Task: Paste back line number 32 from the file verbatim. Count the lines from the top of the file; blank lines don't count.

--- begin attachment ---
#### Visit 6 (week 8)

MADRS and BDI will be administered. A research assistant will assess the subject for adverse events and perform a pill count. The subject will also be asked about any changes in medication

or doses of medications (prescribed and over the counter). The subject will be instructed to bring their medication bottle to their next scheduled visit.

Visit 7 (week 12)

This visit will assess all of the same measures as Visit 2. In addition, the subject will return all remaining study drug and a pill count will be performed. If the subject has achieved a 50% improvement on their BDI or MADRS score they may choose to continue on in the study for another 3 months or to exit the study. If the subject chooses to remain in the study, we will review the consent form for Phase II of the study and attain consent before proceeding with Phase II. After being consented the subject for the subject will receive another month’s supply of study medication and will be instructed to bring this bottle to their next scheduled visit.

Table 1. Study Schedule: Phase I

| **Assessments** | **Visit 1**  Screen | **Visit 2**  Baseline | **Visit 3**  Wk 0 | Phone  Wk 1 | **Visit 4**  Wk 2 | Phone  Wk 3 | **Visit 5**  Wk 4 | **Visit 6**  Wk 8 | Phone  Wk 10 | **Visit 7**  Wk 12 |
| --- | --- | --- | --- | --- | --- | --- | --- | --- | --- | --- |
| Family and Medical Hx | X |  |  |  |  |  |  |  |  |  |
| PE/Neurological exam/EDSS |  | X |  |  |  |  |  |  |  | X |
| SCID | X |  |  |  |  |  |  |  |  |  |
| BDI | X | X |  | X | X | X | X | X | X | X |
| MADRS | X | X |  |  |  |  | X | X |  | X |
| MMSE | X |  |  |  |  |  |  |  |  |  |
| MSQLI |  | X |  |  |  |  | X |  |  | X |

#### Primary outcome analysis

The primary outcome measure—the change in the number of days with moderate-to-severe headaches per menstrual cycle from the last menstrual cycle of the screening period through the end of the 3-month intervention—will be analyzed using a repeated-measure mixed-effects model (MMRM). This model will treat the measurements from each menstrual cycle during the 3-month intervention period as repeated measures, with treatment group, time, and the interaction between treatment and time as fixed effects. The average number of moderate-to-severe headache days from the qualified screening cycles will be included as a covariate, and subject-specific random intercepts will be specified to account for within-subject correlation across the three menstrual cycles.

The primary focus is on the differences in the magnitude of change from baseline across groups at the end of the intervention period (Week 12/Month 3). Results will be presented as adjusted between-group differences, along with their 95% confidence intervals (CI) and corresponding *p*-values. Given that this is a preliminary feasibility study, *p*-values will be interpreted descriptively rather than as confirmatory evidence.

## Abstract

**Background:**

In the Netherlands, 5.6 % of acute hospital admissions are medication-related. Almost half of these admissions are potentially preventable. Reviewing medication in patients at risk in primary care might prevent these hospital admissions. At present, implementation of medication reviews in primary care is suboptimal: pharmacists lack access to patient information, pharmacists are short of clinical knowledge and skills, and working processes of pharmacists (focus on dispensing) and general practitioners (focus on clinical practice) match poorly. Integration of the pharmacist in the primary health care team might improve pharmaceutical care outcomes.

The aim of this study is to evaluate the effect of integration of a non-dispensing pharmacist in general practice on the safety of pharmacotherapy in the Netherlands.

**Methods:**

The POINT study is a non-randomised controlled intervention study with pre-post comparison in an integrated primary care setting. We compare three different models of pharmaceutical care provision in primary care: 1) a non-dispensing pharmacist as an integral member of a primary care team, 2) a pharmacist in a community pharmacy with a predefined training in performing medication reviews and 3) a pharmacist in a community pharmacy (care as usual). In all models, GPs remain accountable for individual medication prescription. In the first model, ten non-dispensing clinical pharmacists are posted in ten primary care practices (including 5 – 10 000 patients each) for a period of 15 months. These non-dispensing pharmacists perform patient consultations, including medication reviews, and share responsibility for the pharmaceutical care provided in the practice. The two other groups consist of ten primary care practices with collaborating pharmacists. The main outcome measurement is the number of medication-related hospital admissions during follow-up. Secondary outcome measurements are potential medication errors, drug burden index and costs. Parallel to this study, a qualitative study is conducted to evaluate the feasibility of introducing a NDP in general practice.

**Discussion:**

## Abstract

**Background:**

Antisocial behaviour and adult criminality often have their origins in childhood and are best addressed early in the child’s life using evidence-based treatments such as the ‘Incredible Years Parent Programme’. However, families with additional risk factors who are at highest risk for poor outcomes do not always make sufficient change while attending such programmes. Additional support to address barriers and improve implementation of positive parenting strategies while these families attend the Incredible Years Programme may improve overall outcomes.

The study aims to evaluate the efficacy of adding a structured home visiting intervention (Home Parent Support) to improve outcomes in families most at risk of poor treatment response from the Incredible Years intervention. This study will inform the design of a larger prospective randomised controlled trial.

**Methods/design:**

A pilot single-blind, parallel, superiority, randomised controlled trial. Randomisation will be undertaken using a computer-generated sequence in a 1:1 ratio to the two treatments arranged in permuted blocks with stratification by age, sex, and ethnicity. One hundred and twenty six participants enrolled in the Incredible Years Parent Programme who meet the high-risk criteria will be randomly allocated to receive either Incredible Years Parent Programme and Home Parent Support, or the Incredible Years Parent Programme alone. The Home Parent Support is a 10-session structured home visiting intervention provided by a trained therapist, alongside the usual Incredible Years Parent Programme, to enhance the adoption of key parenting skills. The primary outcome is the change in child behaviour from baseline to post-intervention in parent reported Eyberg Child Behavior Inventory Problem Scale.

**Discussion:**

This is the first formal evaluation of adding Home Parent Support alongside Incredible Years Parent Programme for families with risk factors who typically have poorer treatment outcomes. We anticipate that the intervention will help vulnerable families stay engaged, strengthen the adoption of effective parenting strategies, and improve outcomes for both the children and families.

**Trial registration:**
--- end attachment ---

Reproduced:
**Discussion:**